The Legend of Kena

Marquesan legend surrounding the exploits of one of that cultures most revered heroes, Kena, is embodied by a motif of the hero in his bath. Whenever I see someone tattooed with this motif, which is almost always buried in the intricacies of what we have come to regard as modern ‘Polynesian’ tattoo, I always ask them to tell me the meaning of the symbol. I have heard it described as a flower, turtle, and star. The wearer of this motif was most likely told by the tattoo artist, the meaning of the symbol, so the misunderstanding is not entirely the wearer’s fault.

Kena, who became a hero because of his strength, courage, tenacity and ultimately his wit, is almost always included in traditional Marquesan tattoo. Like the twin Samoan goddesses of tattoo, Tilafaiga and Taema, Kena has earned his name by his association with tattoo. Of course his legend is one of fantastic drama and strife–as is a great deal of Polynesian lore–but in the end, his story concludes with the death of the hero by his own design. I believe that it is this duality of being both brave and fearless, while also succumbing to the indiscretions of mortal behavior, that has established his position as perhaps the most celebrated of Marquesan heroes.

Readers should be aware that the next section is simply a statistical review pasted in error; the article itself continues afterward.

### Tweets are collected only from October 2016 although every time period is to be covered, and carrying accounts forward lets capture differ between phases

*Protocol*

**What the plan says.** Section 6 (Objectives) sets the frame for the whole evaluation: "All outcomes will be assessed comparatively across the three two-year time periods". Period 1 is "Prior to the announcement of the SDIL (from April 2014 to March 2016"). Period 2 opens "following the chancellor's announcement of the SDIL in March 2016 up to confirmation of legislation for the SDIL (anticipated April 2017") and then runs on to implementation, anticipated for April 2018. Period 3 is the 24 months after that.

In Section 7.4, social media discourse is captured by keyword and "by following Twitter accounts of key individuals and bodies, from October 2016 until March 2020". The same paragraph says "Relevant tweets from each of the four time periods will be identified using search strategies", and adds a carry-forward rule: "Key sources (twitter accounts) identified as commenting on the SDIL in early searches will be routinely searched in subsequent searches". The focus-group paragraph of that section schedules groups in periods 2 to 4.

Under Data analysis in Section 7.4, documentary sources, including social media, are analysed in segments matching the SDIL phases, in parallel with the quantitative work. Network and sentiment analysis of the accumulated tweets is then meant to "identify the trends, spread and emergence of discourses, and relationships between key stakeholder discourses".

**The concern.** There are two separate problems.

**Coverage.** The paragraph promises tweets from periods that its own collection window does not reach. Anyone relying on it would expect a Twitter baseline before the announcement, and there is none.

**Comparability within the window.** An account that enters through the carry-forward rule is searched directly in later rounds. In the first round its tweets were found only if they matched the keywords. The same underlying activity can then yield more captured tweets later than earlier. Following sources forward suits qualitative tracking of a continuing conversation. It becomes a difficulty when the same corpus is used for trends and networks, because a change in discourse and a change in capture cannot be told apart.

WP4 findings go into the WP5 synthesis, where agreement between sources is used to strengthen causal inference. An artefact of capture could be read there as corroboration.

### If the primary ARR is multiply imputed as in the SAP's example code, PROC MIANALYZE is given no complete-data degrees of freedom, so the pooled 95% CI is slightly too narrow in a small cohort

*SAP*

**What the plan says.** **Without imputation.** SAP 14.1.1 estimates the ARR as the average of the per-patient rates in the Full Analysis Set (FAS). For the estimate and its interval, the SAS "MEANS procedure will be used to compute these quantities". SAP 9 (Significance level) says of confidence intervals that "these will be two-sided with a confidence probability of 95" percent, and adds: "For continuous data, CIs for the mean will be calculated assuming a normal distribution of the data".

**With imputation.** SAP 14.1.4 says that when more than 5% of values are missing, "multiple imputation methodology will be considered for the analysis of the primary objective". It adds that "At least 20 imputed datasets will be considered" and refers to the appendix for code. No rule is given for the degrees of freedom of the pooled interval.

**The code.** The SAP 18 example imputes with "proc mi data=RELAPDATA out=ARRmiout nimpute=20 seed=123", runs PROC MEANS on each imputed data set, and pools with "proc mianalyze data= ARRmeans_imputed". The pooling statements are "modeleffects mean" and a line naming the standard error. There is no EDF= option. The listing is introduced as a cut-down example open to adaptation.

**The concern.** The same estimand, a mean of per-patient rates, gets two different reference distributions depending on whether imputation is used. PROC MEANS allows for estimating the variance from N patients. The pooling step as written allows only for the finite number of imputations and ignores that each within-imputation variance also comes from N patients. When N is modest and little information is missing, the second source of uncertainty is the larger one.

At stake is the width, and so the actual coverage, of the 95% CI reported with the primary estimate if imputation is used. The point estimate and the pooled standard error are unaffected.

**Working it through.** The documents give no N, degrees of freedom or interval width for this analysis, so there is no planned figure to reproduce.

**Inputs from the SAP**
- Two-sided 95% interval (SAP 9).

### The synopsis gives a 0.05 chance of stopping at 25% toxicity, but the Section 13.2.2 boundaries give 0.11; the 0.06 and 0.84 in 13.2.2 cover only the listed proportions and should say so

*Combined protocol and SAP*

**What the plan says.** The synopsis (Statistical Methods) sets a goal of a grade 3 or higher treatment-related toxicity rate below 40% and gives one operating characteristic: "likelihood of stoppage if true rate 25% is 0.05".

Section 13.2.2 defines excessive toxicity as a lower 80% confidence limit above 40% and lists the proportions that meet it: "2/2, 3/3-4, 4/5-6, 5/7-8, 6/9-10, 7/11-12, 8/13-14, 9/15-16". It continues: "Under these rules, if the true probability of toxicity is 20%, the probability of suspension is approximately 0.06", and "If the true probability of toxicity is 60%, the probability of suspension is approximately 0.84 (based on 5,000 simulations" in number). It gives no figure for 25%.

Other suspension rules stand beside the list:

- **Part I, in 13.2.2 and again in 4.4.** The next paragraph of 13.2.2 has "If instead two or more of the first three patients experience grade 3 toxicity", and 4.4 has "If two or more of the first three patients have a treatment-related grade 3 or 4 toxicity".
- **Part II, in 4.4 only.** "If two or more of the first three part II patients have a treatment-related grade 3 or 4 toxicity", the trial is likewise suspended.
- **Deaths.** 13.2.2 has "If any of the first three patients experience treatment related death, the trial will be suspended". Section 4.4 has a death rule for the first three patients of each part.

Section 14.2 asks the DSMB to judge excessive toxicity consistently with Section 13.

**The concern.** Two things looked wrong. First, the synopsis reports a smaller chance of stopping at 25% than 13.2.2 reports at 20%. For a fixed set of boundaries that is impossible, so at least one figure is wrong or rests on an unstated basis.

His legend is as follows:

The mortal hero, chief of Hivaoa, Te Aa leads an expedition to Havai’i, the underworld, to battle the ruler of Havai’i, Tu Tonga. At the end of the battle, Tu Tonga presents Te Aa with his two sisters, who become the wives of Te Aa’s companions.

Te Aa becomes trapped in the underworld, but his two companions and their supernatural wives manage to escape and return to Hivaoa. One wife gives birth to Kena while the other gives birth to Tefio.

When Kena and Tefio grow older, they marry one another.

The marriage goes bad because Kena is addicted to surfing. After 10 days of continuous surfing Kena begins to rot and becomes covered with sea growths and stench. Tefio, who warned him against surfing, leaves him and marries another man, Toee.

Undeterred, Kena prepares two freshwater, stone-lined bathing pools, one upstream from the other, with a small connecting stream in between them.

Later, Kena hears that the two sons of a neighboring chief are being tattooed. Using supernatural means, he hijacks the ceremony to ensure that he is tattooed first and that he has the best designs. After being tattooed he returns home to his mother, and lightning is seen to shoot from his armpits. His mother tells him not to do that because he will cause his cousin to collapse in fright. Kena then attends the feast at which the newly tattooed display themselves, which is also attended by Tefio and her new husband. Tefio falls in love with Kena again and they plan to elope.

They communicate via the channel connecting the two streams; Kean drops his lei in the stream, it floats down and Tefio retrieves it. Later they meet to have a tryst but cannot make love because they are ‘disturbed’. This happens again and again until Tefio becomes ill and sings her funeral lament.

She finally dies from ‘woman cramps’. Kena mourns her.

Later, after many other adventures, Kena returns to Havai’i to meet with Tu Tonga, his mother’s brother. He battles with Tu Tonga and breaks the ruler’s teeth so that he can no longer eat men. Kena then becomes beguiled by the sight of certain cockroach-women in the underworld, falls into a deep pit and dies. (VDS) (p. 186-7)